My dad grew up on the stage in Vaudeville. He was in his parent’s act. At a young age, he was on stage singing a song-“Mush,Mush.” I found this out years later from an old friend of his.

Dad 1

Dad

He was a great dancer and jitterbugger. His friend Ralph, told me he went out with dad and 5 other couples, all packed into a ’37 Ford. Dad looked like Tony Curtis and the women all loved him. Hell, everybody loved daddy. He could charm the wings off a butterfly.

He was smart too and funny. Always cracking a corny joke to anyone who would listen long enough for the punch line.

On October 8, 1945, he enlisted in the Army. His records state he was married at the time, but I have yet to find out to whom. I am still researching this.

Mom and Dad married on October 31,1952 in Galveston County, Texas. I know this because I have their marriage license.

He and mom divorced when I was two. A few months before, mom went to run errands and left me with dad. When she came home, she found me outside in a wheelbarrow, playing with something. She moved closer, and couldn’t believe what her baby girl held. There I was, in my diaper sitting in a wheelbarrow playing with a dead owl. It was in that moment she knew the marriage was over, or soon would be. Continue reading

What I know About My Mother

Recently, a friend lost their mother and I started thinking about mine. Mom died on August 9,2011. I think of her every day. I wish I could hold her hand just one more time.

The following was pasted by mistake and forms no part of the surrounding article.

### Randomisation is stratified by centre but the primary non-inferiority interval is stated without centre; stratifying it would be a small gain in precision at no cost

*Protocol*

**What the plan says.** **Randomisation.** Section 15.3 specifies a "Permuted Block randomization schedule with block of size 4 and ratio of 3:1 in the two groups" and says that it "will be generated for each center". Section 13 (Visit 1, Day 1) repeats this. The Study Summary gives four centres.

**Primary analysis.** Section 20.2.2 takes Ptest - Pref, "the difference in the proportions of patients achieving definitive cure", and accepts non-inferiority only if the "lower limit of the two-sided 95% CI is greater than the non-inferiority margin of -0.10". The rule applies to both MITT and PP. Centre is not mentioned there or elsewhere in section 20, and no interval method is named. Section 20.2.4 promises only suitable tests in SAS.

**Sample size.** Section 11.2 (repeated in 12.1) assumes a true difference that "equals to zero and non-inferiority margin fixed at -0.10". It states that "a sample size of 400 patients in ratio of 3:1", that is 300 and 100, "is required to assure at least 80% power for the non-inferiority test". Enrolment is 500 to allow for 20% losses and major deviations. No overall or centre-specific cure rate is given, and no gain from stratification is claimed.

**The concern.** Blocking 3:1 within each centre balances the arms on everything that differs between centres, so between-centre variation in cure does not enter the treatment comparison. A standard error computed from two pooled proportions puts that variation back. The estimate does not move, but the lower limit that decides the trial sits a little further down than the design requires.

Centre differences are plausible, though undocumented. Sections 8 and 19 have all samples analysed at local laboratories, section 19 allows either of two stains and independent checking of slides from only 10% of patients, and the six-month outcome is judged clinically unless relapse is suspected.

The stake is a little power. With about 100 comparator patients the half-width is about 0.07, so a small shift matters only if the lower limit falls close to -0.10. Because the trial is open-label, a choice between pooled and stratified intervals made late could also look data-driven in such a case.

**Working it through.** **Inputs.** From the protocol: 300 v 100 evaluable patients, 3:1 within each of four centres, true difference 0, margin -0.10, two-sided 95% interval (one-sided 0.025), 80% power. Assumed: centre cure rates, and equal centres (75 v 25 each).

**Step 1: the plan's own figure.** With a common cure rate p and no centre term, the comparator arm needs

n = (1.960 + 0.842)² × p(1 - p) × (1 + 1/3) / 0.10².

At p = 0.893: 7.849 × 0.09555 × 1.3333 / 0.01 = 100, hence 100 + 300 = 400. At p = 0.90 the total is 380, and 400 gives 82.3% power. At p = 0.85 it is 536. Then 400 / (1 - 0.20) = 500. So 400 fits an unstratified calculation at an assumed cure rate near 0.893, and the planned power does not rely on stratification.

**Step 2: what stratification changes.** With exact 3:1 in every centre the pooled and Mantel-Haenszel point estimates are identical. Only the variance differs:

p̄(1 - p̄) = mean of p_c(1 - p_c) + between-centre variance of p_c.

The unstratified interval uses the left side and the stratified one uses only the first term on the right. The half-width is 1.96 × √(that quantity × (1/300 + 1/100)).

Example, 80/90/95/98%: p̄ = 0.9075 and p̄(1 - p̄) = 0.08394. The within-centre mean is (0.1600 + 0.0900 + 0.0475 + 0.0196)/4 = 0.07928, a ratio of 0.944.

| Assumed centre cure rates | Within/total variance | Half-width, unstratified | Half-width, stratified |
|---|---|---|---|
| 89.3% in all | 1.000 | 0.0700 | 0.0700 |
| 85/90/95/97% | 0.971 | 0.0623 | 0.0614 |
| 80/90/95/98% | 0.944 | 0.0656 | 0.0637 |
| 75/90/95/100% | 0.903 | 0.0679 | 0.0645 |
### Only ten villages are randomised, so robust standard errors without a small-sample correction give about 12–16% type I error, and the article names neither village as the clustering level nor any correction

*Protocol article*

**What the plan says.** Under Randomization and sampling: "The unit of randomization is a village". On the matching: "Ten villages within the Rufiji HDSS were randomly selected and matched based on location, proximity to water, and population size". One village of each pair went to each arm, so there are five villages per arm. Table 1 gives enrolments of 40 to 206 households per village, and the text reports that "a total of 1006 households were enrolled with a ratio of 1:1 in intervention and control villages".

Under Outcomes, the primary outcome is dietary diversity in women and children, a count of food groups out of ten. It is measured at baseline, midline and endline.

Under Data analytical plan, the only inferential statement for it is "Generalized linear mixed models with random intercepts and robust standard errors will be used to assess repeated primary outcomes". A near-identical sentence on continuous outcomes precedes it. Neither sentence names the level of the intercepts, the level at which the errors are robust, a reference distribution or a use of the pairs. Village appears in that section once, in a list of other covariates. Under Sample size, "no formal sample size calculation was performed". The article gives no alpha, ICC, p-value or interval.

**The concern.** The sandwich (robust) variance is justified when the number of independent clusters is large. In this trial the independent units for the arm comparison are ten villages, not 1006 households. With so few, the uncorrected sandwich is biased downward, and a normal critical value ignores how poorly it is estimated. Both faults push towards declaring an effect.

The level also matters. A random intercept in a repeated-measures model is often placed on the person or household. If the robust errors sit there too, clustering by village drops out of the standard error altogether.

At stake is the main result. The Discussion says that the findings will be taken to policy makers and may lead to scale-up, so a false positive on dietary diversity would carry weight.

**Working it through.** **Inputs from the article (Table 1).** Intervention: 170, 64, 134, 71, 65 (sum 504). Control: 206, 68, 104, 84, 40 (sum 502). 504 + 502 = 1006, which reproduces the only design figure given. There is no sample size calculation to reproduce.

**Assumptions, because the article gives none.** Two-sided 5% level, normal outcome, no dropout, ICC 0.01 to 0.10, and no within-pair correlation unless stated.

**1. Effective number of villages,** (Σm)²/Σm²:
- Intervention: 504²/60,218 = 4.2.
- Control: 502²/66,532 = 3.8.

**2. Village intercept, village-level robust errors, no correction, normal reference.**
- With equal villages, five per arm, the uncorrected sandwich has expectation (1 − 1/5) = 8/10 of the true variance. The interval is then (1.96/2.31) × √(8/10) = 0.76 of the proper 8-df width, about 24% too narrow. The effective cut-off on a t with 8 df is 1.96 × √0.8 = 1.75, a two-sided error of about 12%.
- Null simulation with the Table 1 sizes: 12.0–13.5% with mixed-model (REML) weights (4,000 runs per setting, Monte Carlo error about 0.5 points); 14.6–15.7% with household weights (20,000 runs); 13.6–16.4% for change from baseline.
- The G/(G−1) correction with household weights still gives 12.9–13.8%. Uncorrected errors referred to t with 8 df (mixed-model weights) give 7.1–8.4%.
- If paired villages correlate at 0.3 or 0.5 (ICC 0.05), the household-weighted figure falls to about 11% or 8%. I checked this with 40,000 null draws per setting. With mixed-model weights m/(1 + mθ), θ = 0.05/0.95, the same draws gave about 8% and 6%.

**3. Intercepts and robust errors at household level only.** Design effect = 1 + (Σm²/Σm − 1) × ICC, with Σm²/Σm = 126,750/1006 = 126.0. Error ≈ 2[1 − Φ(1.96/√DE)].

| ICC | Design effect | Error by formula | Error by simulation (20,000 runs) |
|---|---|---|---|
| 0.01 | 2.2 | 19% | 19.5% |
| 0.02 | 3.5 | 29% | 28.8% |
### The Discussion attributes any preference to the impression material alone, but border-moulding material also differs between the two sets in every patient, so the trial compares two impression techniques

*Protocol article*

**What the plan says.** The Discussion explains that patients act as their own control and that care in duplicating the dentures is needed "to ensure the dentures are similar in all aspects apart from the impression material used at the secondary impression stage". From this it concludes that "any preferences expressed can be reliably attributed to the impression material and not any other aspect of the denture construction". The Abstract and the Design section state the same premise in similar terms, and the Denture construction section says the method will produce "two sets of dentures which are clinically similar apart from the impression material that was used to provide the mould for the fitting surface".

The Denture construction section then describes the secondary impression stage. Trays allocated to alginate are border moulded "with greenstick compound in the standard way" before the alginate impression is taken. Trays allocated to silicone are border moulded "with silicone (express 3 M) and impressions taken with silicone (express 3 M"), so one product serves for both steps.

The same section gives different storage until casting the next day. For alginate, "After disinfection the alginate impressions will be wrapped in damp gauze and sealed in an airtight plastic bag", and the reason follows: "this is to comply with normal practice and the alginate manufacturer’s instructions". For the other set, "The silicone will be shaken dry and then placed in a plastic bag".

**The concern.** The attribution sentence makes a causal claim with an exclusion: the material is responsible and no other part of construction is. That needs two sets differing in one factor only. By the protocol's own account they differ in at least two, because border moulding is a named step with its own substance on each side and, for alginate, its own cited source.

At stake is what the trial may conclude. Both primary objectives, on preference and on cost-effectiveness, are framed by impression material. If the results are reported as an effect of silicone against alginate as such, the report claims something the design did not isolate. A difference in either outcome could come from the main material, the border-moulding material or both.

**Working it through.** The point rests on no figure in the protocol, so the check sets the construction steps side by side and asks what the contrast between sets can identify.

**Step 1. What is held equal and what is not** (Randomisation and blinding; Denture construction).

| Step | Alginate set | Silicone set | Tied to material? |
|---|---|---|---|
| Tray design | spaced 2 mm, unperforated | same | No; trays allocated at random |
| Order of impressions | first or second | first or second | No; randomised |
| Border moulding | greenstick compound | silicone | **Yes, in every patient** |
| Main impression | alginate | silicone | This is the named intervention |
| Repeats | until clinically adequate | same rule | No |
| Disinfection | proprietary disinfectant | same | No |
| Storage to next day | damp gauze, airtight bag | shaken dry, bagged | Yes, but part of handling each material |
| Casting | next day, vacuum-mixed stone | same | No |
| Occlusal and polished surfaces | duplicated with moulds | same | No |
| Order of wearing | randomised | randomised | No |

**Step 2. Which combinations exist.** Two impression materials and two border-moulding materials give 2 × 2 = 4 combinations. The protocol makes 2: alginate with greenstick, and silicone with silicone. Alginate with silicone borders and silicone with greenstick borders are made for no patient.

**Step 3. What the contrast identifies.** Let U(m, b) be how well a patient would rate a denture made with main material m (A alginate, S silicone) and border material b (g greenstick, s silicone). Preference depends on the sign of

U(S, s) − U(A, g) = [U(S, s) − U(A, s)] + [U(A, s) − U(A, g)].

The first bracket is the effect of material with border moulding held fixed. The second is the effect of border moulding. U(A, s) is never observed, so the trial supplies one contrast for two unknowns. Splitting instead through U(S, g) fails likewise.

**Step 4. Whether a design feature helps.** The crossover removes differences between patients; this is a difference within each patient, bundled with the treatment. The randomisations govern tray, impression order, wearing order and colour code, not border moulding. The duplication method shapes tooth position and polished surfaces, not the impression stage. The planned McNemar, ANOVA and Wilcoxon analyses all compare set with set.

There are no words one can say to comfort a person who has lost a mother. A piece of you is gone forever. Your mother has known you longer than anyone else in this world. She felt the first flutters of your life deep in her belly. She carried you when no one else could.

This is what I know about my mother. She was the oldest of 3 children raised by her mother. Her father died when he was a very young man from a heart condition. She grew up during the depression. At a very young age she worked with her beloved brother James. They mowed lawns for a quarter and shined shoes for a nickel. She wore James’ hand me down coveralls they were blue with white stripes. She loved to roller skate and was quite good. Since she was the oldest she had to work and help support the family. This instilled in her a strong work ethic that she in turn instilled in me. Continue reading

Buttermilk & Bar-B-Q

 

My momma and my Aunt Wanda both worked at Lenox Bar-B-Q in Houston, Texas at one time. I did too. In fact, it was my first job at the ripe old age of 12. I worked setting up the catering parties and got $35.00 each time I did. I learned how to fold a napkin into a Bishop’s hat, a Standing Fan, a Swirl, a Lily, and a Crown. I also learned the proper way to set a table. I would help with the serving of coffee, tea, or water and even at catering parties, people tipped me. Thought I was the cutest thing they ever saw, dressed up in my white shirt, black bow tie, and black skirt, trying to be all grown up like. Skinny as a twig young girl wrestling with pitchers of water and such. I accepted their tips with a wide eyed thank you each time.

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Cousin Julie and me. That’s me on the right, hamming it up at age 8

At the time, I thought $35.00 was a fortune. I was rich! I helped my momma buy my sister’s and my school clothes with what I made. We didn’t have a telephone at home and momma told me we could get one if I saved for it. I saved for what felt like forever, she lived up to her word and had a phone line put in. Momma was big on teaching me you have to work hard for whatever you want in this life. I guess growing up during the depression will do that to you. Continue reading